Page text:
Another risk of the nanotechnologies is closely linked to one of its most important beneficial applications – the early detection of diseases. The abovementioned Qdots allow early scanning and tracing for diseases or cell monitoring. When a certain medical condition is diagnosed or forecasted as expected, a treatment might not be available yet so this raises important moral and legal questions that cannot be left unresolved. Additionally, a regulation should be drafted as to what a medical approach should be in those cases, as well as, what the solution would be if an expensive treatment might be available but not affordable? Another risk, closely connected to the early and easy medical condition detection that would be freely available with the lab-on-a-chip devices, would be the problem of people diagnosing themselves without consulting a doctor, which could lead to multiple medical problems.

A further drawback of nanotechnology is connected with the targeted application of drugs. Through the use of quantum dots, drugs will be easily delivered to every part of the body as planned, including the brain. This will allow many medical substances to be delivered to the brain which can have different neurological implications. A clear regulation should be created regarding the possibility to execute behavior control on humans through targeted drug delivery to the brain.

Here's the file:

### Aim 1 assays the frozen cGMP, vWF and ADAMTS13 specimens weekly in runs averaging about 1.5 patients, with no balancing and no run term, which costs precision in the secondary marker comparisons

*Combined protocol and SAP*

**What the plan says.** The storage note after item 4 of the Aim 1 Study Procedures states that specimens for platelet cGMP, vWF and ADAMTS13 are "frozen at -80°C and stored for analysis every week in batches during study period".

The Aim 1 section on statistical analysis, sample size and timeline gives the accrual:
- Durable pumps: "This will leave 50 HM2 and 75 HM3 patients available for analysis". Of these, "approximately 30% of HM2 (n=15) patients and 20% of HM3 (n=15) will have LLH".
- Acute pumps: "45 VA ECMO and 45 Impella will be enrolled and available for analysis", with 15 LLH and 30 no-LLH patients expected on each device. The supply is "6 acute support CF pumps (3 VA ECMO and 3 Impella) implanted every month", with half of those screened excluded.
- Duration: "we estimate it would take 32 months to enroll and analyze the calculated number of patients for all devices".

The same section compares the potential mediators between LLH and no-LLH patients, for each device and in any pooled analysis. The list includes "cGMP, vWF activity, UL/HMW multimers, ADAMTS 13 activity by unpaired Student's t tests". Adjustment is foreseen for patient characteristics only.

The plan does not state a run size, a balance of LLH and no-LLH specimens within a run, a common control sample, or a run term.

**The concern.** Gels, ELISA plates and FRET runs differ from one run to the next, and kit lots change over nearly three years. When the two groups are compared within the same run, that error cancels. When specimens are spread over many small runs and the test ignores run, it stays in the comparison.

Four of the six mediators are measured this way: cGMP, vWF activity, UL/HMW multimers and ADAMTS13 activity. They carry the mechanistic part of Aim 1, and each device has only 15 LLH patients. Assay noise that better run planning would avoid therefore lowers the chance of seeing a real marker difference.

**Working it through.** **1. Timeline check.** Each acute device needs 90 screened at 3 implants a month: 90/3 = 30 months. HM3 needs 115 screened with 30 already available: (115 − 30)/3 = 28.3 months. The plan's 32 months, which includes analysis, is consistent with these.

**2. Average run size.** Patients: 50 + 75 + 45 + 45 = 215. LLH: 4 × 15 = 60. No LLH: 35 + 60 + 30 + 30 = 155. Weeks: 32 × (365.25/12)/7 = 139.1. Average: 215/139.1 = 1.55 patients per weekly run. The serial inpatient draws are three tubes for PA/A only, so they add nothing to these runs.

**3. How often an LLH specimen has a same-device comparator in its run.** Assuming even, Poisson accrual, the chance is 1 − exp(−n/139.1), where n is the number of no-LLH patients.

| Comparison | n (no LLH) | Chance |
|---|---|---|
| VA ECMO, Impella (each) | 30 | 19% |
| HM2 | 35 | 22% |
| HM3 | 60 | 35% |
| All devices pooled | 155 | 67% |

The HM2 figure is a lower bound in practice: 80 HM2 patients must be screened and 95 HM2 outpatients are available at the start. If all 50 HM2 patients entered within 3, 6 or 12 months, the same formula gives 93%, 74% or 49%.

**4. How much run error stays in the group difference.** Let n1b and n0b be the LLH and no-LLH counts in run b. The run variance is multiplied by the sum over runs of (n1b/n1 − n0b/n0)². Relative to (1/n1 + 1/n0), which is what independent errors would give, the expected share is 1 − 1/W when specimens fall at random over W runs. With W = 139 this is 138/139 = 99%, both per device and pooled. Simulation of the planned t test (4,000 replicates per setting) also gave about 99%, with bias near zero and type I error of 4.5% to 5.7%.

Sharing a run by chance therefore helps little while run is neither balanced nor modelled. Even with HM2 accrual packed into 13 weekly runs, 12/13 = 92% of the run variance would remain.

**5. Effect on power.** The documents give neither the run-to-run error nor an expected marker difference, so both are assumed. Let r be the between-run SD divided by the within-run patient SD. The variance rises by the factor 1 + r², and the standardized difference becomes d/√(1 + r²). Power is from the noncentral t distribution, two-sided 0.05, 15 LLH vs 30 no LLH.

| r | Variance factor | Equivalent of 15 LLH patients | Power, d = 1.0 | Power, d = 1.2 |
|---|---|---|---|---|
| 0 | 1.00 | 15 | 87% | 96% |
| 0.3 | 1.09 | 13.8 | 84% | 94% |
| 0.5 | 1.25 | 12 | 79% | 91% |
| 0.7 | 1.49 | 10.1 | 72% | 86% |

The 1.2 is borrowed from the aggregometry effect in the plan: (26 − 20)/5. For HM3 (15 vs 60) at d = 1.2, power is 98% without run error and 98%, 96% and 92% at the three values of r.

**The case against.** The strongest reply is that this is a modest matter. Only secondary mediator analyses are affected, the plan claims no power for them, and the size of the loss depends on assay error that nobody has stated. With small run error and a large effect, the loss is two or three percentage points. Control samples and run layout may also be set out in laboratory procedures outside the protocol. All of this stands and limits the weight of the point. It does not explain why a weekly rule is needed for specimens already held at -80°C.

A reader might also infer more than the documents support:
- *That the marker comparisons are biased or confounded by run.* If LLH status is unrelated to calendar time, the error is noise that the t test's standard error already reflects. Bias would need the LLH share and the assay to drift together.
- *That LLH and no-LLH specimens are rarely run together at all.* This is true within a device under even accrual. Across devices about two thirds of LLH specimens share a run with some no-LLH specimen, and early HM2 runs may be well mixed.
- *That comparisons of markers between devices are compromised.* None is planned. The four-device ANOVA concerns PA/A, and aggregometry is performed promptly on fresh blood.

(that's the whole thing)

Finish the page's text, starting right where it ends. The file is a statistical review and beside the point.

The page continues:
Furthermore, a question regarding privacy issues is applicable when dealing with nano-surveillance equipment used for infectious diseases and bioterrorism attacks. As fast as technologies develop, the current privacy and data protection laws are not adapted to deal with issues of such specifics.

A financial problem should also be included in the list of risks. As promising as they seem to be, nanotechnologies are also very costly and overinvesting in innovations can be done instead of focusing on current working models which are not connected with such financial expenditures. A consistent approach should be adopted since much of the nanotechnology development funding is derived from public funding and taxes and hasty investments should not be justified.